Between us, the three of us had all met lots of writers, experienced lots of different writers’ groups, and shared a typically British, self-mocking sense of humor. So when I put the idea for my novel to Martin and Alex, they seized on it at once. Over several meetings in our local pub, we worked out characters and a basic arc.

We decided that each of us would take on 2 or 3 characters, and that the story would be told entirely by email, through a series of messages that recounted what the group had been up to over a series of meetings. I set up a Gmail account that we could all fire our emails into, in character.

There was a fun blind element to this process: I’d get a message to say that ‘Keith’s been in’ (Alex) or ‘Blue has emailed’ (Martin), say, and then I’d check the inbox to see what that character had to say about the goings-on at the latest meeting, and how that moved the story on. Inevitably there would be something in the message about some silly or nasty thing that one of my characters had been up to, so I’d email a reply from the PoV of my character, trying to explain or justify what had happened, moving the story on further – and also of course taking great delight in dropping one of Martin or Alex’s characters in it.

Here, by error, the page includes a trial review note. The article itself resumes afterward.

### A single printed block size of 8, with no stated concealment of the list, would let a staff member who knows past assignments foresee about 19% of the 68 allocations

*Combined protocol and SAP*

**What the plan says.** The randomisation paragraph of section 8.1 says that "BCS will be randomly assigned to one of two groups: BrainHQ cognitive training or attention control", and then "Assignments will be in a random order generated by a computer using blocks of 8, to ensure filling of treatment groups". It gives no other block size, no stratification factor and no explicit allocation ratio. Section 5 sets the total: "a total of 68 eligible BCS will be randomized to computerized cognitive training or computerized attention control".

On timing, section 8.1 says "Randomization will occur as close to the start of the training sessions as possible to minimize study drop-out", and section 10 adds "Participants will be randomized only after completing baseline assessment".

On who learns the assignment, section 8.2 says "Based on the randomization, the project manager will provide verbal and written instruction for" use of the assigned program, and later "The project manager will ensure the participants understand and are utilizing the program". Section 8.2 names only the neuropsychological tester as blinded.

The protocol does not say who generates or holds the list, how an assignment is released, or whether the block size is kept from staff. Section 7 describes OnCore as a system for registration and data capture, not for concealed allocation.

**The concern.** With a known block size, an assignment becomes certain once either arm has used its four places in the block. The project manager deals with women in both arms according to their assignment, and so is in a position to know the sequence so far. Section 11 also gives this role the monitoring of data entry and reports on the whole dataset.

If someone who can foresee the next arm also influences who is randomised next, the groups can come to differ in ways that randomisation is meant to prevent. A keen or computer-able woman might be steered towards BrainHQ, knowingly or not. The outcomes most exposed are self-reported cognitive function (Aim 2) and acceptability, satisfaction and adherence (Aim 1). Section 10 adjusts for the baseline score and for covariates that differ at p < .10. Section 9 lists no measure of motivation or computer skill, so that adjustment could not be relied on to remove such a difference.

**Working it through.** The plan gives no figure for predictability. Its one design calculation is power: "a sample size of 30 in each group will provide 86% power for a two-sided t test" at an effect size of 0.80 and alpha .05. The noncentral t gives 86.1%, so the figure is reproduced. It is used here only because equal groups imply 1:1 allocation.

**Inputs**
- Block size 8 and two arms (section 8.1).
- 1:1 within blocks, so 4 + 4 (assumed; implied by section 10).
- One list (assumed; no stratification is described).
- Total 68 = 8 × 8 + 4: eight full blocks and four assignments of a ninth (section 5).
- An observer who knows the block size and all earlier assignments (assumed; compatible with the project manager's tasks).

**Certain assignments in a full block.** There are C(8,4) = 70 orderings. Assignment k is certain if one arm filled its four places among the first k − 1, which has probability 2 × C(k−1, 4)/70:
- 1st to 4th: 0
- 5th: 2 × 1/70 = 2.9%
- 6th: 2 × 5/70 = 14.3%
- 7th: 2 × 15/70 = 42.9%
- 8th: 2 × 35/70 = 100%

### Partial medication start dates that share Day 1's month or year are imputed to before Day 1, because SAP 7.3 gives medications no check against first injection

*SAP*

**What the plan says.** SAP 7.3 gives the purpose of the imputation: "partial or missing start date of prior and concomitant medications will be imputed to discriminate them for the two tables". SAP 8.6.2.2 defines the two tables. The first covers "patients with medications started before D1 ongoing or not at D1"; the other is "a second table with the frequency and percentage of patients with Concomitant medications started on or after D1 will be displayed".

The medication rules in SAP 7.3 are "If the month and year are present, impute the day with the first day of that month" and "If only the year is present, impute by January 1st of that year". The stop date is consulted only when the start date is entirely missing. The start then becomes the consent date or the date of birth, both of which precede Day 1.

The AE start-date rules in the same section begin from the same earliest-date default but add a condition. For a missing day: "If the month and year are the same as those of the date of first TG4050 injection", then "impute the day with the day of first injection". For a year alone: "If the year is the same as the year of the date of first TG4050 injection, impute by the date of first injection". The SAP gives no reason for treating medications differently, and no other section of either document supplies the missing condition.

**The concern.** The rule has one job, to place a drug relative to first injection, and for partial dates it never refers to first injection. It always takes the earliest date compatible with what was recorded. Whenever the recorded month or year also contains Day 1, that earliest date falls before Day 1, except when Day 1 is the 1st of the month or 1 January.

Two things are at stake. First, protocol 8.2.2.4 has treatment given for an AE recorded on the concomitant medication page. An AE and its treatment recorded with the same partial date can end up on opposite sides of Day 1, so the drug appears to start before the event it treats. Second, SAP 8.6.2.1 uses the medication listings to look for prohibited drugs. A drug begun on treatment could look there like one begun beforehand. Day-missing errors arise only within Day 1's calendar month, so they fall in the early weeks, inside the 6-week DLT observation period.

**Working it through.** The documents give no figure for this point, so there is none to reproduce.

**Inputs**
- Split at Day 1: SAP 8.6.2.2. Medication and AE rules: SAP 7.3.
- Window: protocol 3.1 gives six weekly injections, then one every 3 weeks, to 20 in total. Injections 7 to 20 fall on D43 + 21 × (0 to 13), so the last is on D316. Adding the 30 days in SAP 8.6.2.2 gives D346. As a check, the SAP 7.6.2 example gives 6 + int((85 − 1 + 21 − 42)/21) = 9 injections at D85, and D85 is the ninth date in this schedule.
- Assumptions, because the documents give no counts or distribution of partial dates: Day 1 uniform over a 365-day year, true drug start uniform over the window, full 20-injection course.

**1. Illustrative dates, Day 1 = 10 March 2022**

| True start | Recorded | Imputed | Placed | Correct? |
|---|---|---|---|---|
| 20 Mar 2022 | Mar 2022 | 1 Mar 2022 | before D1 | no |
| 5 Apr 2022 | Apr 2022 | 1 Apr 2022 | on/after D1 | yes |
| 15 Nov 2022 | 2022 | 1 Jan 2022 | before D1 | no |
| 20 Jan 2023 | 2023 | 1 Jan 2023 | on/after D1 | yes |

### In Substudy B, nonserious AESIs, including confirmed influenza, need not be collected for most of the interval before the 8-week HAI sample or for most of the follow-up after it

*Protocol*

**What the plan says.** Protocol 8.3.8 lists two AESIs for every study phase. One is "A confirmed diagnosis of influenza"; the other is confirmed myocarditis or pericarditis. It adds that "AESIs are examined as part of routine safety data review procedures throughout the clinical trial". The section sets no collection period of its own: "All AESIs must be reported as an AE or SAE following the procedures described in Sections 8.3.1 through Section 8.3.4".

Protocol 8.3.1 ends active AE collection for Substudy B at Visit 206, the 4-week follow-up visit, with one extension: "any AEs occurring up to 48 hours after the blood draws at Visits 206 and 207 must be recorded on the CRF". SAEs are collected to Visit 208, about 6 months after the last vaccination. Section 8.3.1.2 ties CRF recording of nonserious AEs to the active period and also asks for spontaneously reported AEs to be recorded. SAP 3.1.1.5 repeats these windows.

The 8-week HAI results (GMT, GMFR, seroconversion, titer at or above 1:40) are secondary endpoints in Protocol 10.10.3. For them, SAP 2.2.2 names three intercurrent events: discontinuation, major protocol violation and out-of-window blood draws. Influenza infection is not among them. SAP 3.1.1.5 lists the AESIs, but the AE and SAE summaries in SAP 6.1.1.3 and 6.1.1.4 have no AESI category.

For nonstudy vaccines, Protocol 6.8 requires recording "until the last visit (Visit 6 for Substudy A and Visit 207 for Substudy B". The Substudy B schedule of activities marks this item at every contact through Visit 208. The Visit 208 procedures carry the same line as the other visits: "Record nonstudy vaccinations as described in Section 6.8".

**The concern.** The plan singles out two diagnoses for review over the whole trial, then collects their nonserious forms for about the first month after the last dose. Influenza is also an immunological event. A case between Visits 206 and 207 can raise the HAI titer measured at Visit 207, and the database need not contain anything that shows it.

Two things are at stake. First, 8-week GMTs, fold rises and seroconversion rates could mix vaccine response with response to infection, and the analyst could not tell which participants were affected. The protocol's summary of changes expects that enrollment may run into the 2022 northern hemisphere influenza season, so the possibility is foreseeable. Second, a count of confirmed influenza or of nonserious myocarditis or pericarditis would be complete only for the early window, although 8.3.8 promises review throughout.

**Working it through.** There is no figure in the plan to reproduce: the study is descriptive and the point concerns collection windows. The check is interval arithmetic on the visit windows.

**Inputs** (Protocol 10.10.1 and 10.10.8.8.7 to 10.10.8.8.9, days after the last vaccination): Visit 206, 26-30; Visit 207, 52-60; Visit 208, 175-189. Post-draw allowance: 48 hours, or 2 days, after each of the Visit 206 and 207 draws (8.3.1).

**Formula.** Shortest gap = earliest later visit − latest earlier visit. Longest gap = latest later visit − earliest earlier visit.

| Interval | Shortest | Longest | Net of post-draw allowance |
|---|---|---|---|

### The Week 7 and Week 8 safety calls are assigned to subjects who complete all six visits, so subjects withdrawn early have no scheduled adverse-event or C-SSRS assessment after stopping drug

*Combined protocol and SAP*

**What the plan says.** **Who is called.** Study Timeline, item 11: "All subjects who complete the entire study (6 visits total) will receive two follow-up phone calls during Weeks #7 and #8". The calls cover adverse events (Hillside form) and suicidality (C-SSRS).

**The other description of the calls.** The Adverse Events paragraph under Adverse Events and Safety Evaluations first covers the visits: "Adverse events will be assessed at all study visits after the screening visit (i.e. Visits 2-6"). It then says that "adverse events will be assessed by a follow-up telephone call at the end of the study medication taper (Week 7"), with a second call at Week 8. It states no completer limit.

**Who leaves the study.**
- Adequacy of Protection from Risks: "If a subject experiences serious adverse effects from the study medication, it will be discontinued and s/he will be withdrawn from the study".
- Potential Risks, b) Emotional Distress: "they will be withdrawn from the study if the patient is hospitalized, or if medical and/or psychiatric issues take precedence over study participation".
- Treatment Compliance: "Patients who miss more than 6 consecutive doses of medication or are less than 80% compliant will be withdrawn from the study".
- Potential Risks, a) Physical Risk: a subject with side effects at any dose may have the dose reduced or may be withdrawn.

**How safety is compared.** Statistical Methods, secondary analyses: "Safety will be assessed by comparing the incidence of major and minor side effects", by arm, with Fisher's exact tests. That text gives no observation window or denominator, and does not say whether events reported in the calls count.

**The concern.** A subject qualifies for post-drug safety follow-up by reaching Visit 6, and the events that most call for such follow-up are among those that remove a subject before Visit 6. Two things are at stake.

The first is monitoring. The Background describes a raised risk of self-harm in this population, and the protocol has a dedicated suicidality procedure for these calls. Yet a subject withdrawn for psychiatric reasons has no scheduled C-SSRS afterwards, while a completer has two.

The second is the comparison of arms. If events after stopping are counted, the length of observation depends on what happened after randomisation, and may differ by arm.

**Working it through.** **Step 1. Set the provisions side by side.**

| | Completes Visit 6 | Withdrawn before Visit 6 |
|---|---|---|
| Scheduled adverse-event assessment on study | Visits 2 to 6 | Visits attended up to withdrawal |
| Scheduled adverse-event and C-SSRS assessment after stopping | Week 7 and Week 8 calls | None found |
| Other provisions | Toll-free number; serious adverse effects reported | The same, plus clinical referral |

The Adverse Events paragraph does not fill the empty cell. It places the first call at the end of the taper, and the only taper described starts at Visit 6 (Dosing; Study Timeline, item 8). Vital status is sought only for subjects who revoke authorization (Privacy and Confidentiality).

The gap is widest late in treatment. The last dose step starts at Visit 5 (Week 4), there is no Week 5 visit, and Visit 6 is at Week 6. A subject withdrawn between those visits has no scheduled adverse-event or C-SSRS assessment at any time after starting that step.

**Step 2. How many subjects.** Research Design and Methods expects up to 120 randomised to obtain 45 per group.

It was all great fun and, by accident, we had stumbled on a way of working that suited the three of us. We could all write messages whenever suited us, and there was no need for people to have to write in strict sequence. As the writing progressed, we moved from a completely blind approach to sending each other hints about future developments. We also met regularly to discuss the characters and the emerging shape and structure of the narrative overall.

Our book is to be published by Unbound, and we’re already working a follow-up, about a harmless UFO cult with only a handful of members left. So what makes a collaboration work? And what are the pitfalls to avoid?

Making collaboration work
Writing a book with someone else can be a nightmare or it can be pure pleasure. In our case, lots of things fell into place almost by accident, things which I can now see are essential to making a collaboration work. These include: